Maury Blackman, the former CEO of Accela, has emerged as the new CEO of a rising analytics company that aspires to bring crowdsourced data and predictive capabilities to local government.
Blackman took the helm of the analytics company Premise this week, and at a press event at the company’s headquarters in San Francisco on Wednesday he is expected to meet with mayors and other elected officials from major cities to demo the Premise platform.
In an interview with StateScoop, Blackman said he decided to take the position because of the value he saw in Premise to uncover unique insights, a high-valued asset in government.
The Premise platform gives its customers an analytics dashboard to measure crowdsourced data collected through social media and the company’s mobile app. The mobile app, currently available on Android, pays residents to submit research in the form of photos, surveys and user tracking data. Residents earn small sums of cash by taking photos of a nearby vending machines, walking a certain route, or filing out questionnaires based a specific issue.
“What I saw here at Premise is a horizontal technology that is essentially building a marketplace of contributors.” Blackman said. “I thought that this is great technology because it is flexible, it’s mobile, and from a tech perspective has a supportable platform that can operate almost anywhere in the four corners of the world.”
Mayors reported in attendance at the company’s demo event include:
- Keisha Lance Bottoms of Atlanta
- Dave Bieter of Boise, Idaho
- Stephen Benjamin of Columbia, South Carolina
- Sylvester Turner of Houston, Texas
- Tomás Pedro Regalado of Miami
- Bill Peduto of Pittsburgh
- Libby Schaaf of Oakland, California
Unlike common analytics tools — that typically just process and visualize data — Premise hopes to be dominant player in the data science market with a platform that generates insights through crowdsourced data collected in real time.
Premise says it ensures data accuracy via algorithms that scan for false or duplicate photos and text responses, along with GPS tracking that ensures location accuracy. The company says its network has 80,000-plus contributors and operates in more than 30 countries.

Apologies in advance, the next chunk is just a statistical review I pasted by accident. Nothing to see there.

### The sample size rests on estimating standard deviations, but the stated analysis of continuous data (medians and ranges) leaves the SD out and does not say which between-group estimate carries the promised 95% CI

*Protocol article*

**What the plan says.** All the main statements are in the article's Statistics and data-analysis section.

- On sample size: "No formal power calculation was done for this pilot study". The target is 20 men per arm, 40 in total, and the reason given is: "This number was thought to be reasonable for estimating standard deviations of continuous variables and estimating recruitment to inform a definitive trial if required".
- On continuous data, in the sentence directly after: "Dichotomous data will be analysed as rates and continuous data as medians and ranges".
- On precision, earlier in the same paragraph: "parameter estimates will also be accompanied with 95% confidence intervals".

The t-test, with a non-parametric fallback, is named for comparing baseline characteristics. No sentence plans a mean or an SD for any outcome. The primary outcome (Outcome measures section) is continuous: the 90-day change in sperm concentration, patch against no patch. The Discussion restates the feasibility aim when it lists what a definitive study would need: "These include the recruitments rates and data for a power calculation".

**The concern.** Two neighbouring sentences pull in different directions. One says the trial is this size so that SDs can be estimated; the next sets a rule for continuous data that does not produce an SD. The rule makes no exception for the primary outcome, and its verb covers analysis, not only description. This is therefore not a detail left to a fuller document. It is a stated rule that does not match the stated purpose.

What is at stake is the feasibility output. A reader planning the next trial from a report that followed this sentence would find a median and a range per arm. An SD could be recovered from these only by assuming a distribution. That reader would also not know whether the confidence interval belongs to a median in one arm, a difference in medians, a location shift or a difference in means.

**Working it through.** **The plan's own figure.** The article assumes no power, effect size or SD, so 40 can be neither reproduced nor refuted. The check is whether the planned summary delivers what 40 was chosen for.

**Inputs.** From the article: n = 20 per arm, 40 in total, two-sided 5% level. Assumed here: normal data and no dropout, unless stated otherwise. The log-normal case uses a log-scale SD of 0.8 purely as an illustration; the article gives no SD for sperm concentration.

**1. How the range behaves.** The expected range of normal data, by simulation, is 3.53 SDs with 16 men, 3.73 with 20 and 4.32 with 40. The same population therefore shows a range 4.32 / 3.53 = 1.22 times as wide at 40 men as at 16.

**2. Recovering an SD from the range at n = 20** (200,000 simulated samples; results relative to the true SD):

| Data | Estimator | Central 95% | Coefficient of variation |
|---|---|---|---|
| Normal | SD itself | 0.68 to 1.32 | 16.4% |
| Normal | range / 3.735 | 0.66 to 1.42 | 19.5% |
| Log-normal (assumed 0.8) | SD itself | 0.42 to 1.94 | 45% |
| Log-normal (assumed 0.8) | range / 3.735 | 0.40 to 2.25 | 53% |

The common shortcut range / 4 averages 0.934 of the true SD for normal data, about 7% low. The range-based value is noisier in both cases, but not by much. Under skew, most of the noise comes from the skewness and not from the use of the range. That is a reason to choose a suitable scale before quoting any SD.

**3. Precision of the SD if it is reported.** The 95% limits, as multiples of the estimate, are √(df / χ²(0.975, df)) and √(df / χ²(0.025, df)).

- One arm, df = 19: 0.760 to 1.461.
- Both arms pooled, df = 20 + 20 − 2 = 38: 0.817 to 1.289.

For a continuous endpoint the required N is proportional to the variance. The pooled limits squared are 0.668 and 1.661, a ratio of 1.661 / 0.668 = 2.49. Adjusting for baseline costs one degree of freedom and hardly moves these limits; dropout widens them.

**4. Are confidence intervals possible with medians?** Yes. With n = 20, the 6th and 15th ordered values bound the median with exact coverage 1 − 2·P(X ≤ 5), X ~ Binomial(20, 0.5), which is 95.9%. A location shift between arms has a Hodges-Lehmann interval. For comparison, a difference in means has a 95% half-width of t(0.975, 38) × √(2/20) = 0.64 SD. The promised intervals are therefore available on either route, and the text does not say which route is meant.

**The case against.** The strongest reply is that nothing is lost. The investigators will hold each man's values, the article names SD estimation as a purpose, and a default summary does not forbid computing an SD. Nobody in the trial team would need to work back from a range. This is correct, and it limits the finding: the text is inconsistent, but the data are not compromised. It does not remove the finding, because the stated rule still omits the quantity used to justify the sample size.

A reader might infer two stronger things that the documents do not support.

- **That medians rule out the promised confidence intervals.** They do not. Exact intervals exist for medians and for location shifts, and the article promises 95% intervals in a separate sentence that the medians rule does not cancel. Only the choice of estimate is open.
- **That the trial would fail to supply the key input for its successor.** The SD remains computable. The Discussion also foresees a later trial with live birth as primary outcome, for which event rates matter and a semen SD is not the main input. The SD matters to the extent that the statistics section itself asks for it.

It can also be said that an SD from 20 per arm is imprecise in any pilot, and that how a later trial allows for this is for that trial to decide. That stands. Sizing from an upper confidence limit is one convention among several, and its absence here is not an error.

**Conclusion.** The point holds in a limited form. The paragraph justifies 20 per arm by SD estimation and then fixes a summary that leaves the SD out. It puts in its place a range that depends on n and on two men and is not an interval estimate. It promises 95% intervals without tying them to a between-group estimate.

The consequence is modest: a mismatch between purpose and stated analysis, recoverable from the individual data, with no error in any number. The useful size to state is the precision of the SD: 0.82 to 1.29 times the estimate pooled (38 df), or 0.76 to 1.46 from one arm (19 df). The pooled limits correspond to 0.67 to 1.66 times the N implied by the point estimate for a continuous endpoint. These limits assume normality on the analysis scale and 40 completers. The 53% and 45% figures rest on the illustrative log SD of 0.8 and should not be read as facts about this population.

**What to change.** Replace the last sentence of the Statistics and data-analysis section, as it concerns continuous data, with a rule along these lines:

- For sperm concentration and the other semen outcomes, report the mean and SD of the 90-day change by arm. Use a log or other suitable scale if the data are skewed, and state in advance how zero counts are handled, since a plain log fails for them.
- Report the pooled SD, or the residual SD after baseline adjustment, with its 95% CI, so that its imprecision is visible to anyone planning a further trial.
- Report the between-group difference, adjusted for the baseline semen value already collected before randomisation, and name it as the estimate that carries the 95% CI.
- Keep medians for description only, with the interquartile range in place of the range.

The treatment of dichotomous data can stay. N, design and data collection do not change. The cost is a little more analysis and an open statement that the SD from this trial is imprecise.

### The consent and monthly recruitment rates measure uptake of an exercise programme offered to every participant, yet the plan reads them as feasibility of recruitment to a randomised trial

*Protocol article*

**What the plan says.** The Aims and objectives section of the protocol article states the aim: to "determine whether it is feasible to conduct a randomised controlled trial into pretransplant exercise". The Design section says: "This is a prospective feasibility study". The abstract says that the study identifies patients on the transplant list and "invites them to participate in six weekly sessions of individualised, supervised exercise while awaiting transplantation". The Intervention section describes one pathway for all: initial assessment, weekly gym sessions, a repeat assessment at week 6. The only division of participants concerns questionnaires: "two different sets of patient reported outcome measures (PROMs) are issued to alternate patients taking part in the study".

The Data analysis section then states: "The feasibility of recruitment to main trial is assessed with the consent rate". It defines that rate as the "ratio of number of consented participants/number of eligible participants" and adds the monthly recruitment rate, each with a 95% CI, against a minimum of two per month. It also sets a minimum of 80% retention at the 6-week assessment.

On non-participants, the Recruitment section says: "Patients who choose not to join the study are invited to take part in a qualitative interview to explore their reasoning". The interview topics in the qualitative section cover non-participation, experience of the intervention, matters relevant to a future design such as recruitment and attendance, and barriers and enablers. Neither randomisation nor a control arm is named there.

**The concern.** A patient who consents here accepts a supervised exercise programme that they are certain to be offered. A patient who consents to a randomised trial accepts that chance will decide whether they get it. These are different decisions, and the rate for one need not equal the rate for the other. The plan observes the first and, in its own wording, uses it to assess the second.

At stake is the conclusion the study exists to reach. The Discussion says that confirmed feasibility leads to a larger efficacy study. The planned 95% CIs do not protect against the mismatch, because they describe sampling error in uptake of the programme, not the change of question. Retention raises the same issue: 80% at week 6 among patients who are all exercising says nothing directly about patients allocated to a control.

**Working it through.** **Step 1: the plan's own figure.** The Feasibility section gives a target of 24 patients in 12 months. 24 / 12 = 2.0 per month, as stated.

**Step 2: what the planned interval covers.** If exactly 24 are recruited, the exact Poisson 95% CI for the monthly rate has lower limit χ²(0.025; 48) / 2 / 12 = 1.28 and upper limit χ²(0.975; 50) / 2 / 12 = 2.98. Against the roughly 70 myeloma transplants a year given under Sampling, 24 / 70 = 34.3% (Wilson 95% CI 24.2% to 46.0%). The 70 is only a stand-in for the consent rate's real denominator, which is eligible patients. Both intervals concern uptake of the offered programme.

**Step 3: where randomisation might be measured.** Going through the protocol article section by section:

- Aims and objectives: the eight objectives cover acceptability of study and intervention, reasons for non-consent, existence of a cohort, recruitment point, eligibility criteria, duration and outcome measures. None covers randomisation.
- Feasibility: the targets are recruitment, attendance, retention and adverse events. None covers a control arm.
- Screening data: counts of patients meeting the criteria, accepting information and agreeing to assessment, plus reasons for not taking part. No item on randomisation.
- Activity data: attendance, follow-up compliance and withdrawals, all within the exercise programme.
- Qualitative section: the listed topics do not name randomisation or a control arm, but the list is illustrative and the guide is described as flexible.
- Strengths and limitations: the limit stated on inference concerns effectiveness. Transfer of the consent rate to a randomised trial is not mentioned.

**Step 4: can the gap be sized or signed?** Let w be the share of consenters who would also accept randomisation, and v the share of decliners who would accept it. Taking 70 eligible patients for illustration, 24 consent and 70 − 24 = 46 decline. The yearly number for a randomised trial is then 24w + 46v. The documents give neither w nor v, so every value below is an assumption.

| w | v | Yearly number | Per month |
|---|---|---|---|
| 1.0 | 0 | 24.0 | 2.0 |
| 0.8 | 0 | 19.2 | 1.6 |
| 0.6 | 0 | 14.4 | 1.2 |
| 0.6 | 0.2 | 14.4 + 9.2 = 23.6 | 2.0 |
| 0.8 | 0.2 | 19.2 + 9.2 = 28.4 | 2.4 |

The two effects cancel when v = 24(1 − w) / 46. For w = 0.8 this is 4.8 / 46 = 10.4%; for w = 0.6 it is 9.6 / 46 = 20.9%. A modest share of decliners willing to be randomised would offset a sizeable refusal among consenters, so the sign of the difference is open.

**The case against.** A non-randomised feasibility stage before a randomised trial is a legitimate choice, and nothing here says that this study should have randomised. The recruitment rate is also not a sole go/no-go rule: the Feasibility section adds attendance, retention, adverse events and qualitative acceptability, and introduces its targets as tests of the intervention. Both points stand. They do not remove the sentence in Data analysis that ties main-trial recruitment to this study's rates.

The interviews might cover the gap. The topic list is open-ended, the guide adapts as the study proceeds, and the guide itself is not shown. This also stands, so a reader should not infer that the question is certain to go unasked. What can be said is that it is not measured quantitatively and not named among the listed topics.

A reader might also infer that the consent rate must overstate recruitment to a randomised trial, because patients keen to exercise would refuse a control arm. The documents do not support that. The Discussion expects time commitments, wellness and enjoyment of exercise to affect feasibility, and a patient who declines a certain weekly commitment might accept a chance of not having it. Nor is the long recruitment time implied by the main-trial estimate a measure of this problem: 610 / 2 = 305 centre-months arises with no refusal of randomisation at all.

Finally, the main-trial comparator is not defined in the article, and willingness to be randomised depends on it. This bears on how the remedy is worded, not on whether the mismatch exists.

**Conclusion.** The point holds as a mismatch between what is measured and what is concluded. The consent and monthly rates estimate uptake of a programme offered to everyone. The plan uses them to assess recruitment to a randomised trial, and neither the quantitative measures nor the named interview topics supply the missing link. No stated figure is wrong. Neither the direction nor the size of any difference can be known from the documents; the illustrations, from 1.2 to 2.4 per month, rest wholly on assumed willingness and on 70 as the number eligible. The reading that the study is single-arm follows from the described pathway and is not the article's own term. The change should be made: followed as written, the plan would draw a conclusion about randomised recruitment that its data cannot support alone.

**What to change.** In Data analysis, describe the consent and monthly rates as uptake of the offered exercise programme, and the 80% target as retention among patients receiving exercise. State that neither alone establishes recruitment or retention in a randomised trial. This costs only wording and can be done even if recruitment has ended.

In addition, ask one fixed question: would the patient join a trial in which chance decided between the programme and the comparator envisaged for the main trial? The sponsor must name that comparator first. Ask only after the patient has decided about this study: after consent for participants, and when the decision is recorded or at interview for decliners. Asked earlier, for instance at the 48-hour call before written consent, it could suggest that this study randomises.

Blackman said that for cities, the Premise analytics dashboard and mobile app could offer a next generation 311 service, a technology that would not only allows residents to report common issues like potholes and graffiti, but through its paid crowdsourcing network, provide real-time updates as well as predictive assessments to city departments.
“For 311, for the longest time, mayor’s offices and city managers were captivated by this idea of connecting with citizens about problems in their neighborhood, but what they had a real challenge doing is getting the citizens to participate in that,” Blackman said. “One of the big opportunities is to use data science to basically predict where people should be looking for these potential challenges.”
Major competitors in the 311 web services market include SeeClickFix, PublicStuff and FixMyStreet, companies that each take their own approach to using crowdsourcing to collect data government needs to solve non-emergency issues in their communities.
Premise says it is marketing itself to governments so they can conduct resident and visitor surveys to track public opinion in social media, measure accessibility compliance and to check on infrastructure like signs, sidewalks and buildings. Outside of the public sector, Premise says it plans to expand its services in international development, security and consumer goods.
Looking at the technology’s future, company founder David Soloff said Premise decided to hire Blackman because of his business skills and his experience in government technology, a key market for the company. Though Blackman replaces Soloff as CEO, the founder will continue to serve the company as its chairman.
Blackman led the civic tech company Accela for 16 years where he expanded the company’s many permitting, licensing and asset management services to hundreds of jurisdictions in state, local and federal government. Blackman will use this experience, the company says, and Premise’s $61 million in financial backing from investors like Andreessen Horowitz and Google Ventures, to attract new government customers and hire new talent.
Premise was founded in 2012 and has developed its technology internationally to assist governments and non-governmental organizations. In Columbia, the platform helped fight the Zika Virus by assisting the government to analyze photos of standing water, the breeding ground for mosquitos. In Kenya, Premise used patient surveys to aid healthcare providers to administer treatments for HIV. In the Philippines, Premise also helped officials to learn which stores are complying with a national cigarette and alcohol tax via storefront photos.